Monday, May 4, 2015

WEST HIGHLAND WAY -- Things to Know Before You Go

The West Highland Way traditionally begins in the Glasgow suburb of Milngavie and winds its way north for 96 miles (154 km) through an abundance of sheep farms, along the coast of Loch Lamond, through lowland moors, into dense woodlands, up and down over rolling hills and then high up into the mountainous regions of the Highlands.


According to the many locals I have met along the way, the month of May is their favourite time to go for several reasons.

1.     It is not too cold, and not too hot. I can tell you from experience that it is a bit chilly and when you get rained on (and you will get rained on) it can feel even colder. Even still, none of this felt unbearable, even when I was completely soaked by rain or when I had fallen over and was saturated with wet mud.
2.     Not so crowded. In May you have not yet reached peak summer vacation time, so the pathways are not as populated, and you get to spend a little more time feeling alone in the peaceful, beautiful surroundings.
3.     No 'midgies'. Summer brings out flying swarms of gnat sized insects that Scots call 'midgies'. They bite you all over wherever you have exposed skin and the number of bites in even a small area can end up looking like a severe rash. In May, these pests haven't woken up from their winter nap yet.


Since you will more than likely be arriving in Glasgow to start your journey, use that as your base before you head off to start your epic trek. Glasgow is not only one of the most charming cities with some of the most friendly people on the planet, but it also has some great places to sleep, some amazing restaurants, a vibrant arts scene and most importantly, it has a military surplus store that is your last chance to stock up on clothing and supplies you might nedd for your adventure.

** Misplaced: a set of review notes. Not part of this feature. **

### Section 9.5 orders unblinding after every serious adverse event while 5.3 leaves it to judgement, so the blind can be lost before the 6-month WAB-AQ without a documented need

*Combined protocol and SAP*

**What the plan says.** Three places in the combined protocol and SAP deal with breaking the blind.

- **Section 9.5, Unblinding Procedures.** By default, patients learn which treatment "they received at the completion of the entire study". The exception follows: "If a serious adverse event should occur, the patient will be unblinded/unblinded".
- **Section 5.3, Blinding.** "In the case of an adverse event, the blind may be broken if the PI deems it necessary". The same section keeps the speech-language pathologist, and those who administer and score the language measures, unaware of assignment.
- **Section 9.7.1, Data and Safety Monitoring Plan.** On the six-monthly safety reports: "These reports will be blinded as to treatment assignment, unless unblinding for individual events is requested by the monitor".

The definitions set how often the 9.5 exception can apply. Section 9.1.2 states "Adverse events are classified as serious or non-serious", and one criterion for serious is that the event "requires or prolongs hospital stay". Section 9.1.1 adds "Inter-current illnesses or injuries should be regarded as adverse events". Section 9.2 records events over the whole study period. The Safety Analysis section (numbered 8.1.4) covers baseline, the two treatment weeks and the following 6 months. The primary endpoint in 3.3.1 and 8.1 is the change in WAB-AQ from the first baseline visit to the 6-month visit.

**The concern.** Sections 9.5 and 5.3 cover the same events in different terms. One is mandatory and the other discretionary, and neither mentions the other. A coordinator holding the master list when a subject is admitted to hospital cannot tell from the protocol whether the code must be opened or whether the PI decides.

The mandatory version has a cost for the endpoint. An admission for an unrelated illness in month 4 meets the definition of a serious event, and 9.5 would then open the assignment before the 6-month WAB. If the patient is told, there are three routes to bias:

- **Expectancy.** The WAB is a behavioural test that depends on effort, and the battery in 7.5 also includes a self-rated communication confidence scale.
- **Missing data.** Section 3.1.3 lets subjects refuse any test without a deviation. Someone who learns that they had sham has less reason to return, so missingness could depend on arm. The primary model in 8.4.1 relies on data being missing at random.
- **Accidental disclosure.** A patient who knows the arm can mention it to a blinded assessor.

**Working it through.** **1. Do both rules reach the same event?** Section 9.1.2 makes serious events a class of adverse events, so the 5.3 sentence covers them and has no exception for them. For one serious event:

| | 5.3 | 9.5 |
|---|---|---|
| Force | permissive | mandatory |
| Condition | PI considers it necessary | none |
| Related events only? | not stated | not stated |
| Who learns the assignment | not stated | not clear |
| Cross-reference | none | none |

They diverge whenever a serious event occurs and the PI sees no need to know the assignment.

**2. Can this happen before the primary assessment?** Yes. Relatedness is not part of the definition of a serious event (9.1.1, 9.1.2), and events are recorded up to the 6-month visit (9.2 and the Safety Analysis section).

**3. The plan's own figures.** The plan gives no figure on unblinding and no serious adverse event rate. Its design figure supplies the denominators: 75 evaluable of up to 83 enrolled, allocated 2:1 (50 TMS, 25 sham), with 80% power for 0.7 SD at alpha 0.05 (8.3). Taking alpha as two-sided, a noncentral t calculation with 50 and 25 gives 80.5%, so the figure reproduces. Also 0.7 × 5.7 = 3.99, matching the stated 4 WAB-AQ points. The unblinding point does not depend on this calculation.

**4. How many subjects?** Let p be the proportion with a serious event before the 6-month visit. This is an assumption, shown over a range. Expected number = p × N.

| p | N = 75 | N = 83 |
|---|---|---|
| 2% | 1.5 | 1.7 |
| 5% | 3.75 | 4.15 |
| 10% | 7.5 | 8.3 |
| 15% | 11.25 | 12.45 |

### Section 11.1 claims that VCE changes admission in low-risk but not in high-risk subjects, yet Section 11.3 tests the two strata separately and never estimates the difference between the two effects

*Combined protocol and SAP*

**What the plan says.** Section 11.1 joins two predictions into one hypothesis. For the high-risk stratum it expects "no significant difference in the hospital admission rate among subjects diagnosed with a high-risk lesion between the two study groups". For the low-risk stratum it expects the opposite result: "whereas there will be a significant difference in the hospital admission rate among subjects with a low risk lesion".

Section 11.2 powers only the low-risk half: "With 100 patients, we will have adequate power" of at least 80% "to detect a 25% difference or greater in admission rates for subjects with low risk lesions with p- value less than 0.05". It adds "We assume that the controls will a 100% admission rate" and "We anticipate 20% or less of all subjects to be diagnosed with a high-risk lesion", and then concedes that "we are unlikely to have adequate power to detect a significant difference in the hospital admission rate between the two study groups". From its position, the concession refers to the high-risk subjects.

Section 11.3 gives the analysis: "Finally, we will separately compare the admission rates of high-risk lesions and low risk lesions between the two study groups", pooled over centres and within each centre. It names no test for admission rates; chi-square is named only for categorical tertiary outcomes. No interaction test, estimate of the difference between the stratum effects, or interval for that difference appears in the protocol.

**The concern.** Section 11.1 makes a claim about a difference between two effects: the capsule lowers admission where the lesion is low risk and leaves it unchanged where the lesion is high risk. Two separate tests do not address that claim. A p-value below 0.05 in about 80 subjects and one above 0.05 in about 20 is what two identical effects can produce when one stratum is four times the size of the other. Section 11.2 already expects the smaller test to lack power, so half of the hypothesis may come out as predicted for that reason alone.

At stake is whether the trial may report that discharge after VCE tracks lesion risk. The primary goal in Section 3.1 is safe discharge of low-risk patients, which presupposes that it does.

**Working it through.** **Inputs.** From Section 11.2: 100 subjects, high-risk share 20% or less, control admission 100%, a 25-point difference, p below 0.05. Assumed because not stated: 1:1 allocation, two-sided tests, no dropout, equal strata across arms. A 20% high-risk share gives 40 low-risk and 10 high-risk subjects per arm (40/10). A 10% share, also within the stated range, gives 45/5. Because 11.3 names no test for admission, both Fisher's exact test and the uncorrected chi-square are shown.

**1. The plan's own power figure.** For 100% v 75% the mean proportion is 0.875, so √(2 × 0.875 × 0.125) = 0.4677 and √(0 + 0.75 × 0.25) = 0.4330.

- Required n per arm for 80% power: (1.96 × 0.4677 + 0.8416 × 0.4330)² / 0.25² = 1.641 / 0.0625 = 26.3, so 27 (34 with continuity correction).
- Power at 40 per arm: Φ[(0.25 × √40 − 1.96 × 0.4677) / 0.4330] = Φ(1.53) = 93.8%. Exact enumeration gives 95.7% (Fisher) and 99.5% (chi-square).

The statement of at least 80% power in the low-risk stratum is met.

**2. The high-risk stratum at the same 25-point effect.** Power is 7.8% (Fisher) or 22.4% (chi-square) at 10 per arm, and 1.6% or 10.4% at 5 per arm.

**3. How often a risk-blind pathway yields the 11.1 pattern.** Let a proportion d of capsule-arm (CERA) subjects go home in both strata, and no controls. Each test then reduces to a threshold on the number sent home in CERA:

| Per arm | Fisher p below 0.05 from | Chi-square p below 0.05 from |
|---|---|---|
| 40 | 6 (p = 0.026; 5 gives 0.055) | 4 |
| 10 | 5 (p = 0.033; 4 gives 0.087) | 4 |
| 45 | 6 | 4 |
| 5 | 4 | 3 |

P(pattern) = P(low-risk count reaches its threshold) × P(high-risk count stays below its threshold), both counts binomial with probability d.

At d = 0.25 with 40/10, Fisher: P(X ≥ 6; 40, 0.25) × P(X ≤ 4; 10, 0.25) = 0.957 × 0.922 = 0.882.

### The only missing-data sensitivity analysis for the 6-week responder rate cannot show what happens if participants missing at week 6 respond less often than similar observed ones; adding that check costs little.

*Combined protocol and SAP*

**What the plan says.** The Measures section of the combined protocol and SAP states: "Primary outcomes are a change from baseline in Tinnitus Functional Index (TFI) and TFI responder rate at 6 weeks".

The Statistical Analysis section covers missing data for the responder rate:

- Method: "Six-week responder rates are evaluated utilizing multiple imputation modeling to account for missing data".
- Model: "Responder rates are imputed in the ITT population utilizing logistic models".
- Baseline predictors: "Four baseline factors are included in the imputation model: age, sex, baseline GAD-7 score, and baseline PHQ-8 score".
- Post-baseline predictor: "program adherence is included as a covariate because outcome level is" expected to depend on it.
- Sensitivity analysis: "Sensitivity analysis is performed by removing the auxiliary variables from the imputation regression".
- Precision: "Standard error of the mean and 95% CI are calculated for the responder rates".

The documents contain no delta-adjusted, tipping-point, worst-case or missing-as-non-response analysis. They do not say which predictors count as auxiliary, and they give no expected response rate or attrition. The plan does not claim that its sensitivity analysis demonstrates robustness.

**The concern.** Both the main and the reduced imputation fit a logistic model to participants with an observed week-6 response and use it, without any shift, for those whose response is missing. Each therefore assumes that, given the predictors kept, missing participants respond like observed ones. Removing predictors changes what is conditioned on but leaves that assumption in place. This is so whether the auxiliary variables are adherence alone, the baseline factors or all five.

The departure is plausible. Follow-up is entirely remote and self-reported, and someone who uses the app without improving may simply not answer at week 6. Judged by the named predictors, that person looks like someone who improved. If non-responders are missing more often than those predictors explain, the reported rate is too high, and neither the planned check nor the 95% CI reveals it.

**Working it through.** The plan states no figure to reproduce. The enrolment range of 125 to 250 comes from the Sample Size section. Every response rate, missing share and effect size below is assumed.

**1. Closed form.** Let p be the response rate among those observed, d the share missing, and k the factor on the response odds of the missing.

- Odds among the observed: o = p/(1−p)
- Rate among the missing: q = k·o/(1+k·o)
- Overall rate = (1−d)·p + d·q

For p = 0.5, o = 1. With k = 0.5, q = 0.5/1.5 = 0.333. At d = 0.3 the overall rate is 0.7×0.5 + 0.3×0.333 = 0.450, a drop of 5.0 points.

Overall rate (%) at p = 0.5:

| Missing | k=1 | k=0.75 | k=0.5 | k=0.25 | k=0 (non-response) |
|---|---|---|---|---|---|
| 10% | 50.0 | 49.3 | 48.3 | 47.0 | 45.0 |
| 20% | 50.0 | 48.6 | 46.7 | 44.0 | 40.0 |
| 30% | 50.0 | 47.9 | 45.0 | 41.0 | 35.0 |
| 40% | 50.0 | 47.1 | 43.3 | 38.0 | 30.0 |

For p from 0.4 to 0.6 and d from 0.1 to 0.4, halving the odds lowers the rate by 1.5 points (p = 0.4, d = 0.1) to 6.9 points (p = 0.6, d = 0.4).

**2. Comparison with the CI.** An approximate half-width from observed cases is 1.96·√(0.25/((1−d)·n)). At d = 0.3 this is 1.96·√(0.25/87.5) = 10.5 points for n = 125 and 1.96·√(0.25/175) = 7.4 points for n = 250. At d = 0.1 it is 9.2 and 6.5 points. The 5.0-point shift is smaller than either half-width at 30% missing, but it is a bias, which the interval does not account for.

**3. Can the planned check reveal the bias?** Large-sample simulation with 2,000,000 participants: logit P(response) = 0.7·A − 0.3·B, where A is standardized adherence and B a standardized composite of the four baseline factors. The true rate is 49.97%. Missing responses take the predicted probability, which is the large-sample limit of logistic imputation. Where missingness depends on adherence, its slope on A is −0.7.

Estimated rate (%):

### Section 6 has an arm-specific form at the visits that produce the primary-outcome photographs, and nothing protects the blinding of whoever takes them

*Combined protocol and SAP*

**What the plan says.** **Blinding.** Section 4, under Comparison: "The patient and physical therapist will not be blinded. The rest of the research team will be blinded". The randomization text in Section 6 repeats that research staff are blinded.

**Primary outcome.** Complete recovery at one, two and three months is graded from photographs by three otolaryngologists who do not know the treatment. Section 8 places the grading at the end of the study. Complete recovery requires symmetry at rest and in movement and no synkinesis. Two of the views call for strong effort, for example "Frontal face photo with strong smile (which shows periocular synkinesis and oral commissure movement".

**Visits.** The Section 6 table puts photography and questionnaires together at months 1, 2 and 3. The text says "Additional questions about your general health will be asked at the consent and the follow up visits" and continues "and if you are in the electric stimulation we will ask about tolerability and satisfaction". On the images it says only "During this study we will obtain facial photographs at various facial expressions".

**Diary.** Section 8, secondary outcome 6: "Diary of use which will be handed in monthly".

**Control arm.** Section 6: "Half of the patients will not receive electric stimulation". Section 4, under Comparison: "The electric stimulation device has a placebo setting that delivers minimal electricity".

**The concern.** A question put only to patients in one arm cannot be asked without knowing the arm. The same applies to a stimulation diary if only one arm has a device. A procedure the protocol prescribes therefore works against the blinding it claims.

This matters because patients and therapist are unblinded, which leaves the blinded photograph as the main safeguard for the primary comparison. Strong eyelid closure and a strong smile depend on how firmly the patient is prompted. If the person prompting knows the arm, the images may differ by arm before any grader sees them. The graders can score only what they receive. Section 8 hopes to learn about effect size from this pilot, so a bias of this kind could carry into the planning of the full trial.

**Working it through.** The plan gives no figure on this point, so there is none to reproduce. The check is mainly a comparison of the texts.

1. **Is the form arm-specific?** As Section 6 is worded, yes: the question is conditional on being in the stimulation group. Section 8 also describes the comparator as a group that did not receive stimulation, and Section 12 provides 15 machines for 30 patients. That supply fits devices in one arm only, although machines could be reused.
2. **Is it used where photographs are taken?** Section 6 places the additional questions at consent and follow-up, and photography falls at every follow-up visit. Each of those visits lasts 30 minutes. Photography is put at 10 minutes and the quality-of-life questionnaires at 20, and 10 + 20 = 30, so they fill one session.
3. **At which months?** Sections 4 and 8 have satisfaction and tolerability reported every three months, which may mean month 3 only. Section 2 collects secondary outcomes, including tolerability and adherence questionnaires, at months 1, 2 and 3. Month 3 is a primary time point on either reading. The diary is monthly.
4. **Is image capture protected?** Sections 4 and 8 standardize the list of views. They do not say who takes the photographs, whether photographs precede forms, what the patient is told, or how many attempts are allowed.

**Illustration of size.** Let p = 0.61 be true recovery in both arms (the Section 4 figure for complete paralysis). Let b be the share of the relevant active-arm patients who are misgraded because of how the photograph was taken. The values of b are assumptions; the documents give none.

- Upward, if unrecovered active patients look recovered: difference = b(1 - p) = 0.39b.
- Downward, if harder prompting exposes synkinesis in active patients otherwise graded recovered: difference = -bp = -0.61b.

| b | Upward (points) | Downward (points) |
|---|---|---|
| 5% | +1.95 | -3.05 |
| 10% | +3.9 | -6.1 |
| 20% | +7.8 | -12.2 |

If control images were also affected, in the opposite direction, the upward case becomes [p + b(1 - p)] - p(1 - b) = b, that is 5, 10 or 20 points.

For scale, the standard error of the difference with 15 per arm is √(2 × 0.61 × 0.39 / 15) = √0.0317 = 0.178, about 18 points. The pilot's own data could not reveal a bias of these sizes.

When you are ready to start on your trek, the village you travel to, Milngavie, is a suburb of Glasgow and only two stops away from Central Station on their subway line.


For those of you that need to make last minute purchases for your epic trek, there is an amazing military outlet that has everything you need, at decent prices. Jackets, tents, stoves, boots, mosquito netting, military backpacks - absolutely everything. This is your last chance to get quality supplies, so don't leave Glasgow without visiting this shop!

Adventure 1
Survival and Military Supplies
38 Dundas Street, Glasgow G1 2AQ

There are a couple of supply stores in Milngavie, near the WHW entrance, so you can stock up on trail mix at the health food store and you can stock up on WHW maps and souvenirs at the information office and the staff that run this store are charming, but the tents and sleeping bags they sell there are crap.. so make sure you have quality gear before you get to this point.


The starting point of the West Highland Way is in Milngavie.
This is pronounced very different from the way it looks "məl-GUY". However, if you try to purchase a bus or train ticket and ask them for the fare to "mill-n-gav-ee" the locals will just smile and give you the correct transport ticket. They are quite used to this.

Take the train to Milngavie from Glasgow. It is faster and cheaper than the bus and the train stops just steps away from the entrance to The West Highland Way.